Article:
Well, here’s a robot view using KeyShot v7.
The large images are of type PNG. I feel that unless your internet is very fast, then the best way to view these large images is to first download them to your computer and then let your computer’s graphics program open the version of the PNG file that resides on your computer. I have included a smaller web friendly jpg image beside each of the PNG’s so that you can see how the PNG will look.
There are so many parts of this Pistonrobot and I really want all of them to be visible so people can understand how the robot works. There are many smaller parts and spaces of the robot where other larger parts or structural elements surround these smaller spaces and the effect is that shadows are present and smaller areas cannot be well seen. This can be helped by running up the light brightness and choosing the type of light tent that is used, KeyShot lets one do this.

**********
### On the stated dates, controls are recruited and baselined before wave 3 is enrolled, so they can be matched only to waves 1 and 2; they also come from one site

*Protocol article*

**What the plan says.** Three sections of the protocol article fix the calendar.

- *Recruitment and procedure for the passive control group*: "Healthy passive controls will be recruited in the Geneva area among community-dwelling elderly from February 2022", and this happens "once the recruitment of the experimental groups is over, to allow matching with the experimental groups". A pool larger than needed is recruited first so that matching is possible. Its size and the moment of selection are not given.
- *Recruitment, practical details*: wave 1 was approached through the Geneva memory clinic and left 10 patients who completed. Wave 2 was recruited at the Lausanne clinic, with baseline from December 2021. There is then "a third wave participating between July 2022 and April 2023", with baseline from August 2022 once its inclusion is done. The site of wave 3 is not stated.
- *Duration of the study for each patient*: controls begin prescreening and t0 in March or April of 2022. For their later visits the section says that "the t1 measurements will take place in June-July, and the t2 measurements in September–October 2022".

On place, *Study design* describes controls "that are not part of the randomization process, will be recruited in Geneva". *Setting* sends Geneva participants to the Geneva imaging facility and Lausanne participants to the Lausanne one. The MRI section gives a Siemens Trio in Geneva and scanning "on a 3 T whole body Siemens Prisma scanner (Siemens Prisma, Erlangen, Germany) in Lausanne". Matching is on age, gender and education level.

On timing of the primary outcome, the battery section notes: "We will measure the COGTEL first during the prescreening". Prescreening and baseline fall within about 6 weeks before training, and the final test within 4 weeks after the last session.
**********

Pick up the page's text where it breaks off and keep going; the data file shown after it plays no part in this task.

Alas, however, with these light levels, there can be flaring and glare, but KeyShot allows one to alter the aluminum metal to address this. I added some blue color to the aluminum and also increased its bumpiness and decreased its reflectivity so that there is not so much light flaring. I wanted particularly to do this so that the ankle could be seen to allow folks to understand how inversion and eversion of the foot are kept separated from dorsi and plantar flexion of the foot. The first image is a 3 minute render and the second one is the same view but with a 60 minute render. I do feel the ankle is so much easier to figure out on that 60 minute render.
43 mb sp-97 140 samples Grass from v471 grass around toes fixed Sketchup 22 Robots v9.4.png
44 mb sp-94 Oak Floor added from v471 Sketchup 22 Robots v5.24.png
35 mb sp-93 60 min render Oak Floor added from v471 Sketchup 22 Robots v5.31.png
32 mb sp-95 view from the front 30 min render Oak Floor added from v471 Sketchup 22 Robots v5.44.png
23mb sp-99 cropped by Corel 60 samples trees Grass from v471 Sketchup 22 Robots v15.1.png